So at 2:45 am, on Saturday 15th Sept I woke, got quickly ready and headed off down the road to Filey for the 5:45 am bus back to Guisborough for registration which was efficient as ever. There was a lively buzz in the room and after a short delay, we were moved outside ready for the start of the race. At 8:15 am, we were off.

My mind was set to start conservatively, run my own race and not worry about being passed as the route headed west into Guisborough Woods before swinging south up the very steep Tees Link path to High Cliff Nab to join the Cleveland Way. From here we headed east to the coast at Saltburn.

I’d started near the front so I was aware that I’d be passed by a large number of people, but I had to stay focussed to maintain my own pace. The first few miles were about finding a rhythm and my natural place in the field. It’s around 9 miles to the first checkpoint and I was feeling in control and enjoying the morning. The temperature and conditions were almost perfect for running.

At Saltburn, I made swift the chance to refill bottles and grab some treats before setting off for the climb out onto the coast. From here the route meanders south along pleasantly rolling cliffs. I was enjoying myself, still taking it steady and was feeling good as I made my way to the next major checkpoint at Runswick Bay, 21 miles-in where I grabbed my first drop bag.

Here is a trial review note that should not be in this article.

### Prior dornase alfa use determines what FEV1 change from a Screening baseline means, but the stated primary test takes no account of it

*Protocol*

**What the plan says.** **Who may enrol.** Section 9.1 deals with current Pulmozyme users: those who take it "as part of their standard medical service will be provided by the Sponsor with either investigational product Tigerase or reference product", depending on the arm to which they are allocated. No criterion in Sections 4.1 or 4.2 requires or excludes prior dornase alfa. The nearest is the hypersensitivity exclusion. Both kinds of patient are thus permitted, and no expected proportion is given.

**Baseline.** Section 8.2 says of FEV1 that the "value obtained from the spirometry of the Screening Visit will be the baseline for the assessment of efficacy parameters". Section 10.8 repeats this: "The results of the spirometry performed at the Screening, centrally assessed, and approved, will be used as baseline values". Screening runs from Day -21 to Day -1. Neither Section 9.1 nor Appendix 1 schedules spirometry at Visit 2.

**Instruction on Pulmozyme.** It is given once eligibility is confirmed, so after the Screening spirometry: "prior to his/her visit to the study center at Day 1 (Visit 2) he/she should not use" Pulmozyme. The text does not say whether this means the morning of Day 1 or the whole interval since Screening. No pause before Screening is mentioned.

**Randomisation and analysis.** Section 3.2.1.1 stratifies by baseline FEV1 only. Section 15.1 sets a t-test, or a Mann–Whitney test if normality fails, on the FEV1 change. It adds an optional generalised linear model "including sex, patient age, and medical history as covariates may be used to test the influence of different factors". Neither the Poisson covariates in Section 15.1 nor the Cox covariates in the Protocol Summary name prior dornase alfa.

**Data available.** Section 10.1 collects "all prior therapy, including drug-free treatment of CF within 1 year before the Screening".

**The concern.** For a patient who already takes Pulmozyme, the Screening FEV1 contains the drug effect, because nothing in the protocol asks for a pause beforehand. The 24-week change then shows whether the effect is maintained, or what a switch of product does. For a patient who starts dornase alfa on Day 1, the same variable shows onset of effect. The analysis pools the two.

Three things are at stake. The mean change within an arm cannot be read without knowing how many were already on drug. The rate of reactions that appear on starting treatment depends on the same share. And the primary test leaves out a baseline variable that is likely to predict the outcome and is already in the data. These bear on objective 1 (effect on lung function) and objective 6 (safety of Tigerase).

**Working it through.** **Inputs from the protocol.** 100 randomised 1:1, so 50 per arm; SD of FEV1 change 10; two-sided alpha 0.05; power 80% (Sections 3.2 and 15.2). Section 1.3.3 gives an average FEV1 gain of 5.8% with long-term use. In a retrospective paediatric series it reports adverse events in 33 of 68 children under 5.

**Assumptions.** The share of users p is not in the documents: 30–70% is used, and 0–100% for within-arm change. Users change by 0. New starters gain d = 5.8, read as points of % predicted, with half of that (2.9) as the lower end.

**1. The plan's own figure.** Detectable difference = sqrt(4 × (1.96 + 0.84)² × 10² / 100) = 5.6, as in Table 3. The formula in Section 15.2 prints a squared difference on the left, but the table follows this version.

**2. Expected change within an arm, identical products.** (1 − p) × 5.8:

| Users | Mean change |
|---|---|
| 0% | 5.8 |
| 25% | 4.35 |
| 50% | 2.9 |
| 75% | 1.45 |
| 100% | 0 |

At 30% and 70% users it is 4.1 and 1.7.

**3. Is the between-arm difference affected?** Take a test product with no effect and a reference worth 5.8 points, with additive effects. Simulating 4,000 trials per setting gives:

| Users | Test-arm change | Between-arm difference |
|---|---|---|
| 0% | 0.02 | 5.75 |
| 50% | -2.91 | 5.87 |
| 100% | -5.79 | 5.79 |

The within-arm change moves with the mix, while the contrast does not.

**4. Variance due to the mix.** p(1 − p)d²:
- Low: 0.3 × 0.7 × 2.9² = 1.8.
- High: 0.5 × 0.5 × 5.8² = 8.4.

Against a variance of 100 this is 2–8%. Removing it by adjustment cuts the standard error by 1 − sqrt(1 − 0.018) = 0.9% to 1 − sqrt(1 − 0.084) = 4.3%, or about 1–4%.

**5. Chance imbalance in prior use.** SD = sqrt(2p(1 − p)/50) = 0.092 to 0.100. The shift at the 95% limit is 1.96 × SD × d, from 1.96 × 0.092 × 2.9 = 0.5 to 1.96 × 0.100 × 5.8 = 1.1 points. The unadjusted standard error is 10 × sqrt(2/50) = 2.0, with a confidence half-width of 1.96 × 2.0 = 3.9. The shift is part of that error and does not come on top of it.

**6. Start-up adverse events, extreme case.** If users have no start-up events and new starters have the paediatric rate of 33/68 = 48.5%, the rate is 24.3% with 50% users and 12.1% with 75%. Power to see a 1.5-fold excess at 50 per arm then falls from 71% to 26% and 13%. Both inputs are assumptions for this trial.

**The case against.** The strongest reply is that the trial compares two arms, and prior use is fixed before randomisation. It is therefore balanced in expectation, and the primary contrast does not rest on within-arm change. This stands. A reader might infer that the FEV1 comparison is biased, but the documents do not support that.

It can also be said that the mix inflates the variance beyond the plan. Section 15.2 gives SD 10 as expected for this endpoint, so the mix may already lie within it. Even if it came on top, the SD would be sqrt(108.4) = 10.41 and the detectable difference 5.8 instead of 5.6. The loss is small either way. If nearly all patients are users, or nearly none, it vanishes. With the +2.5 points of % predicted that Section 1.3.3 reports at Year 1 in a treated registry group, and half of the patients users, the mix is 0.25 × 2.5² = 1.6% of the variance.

Again I stopped only for as long as required to pack the extras from my drop bag and refill bottles before making off down the road to the beach, crossing to the ravine that leads sharply back onto the cliff tops. Onwards I pressed eating and drinking well.

Into Staithes I rolled and back out towards Sandsend, happily chatting to other runners and Cleveland Way walkers, keen to know what we were doing.

At Sandsend the route drops to sea level and joins the road route to Whitby which is a steady climb but nothing major to worry about. But then my toils began. Near the Golf club I came a cropper – once more nausea got the better of me. 29 miles and in turmoil – the battle between my body and mind began.

I made my way to and through Whitby at a snail’s pace but with determination to reach Saltwick Bay checkpoint. Once there, I didn’t stop, and pressed on – my mind was now focussed only on getting to Ravenscar. If I could get there I could rest and recoup. But first I had to negotiate the 5 miles to Robin Hoods Bay then the 4 miles to Ravenscar via Boggle Hole – possibly the toughest section of the whole race in my opinion.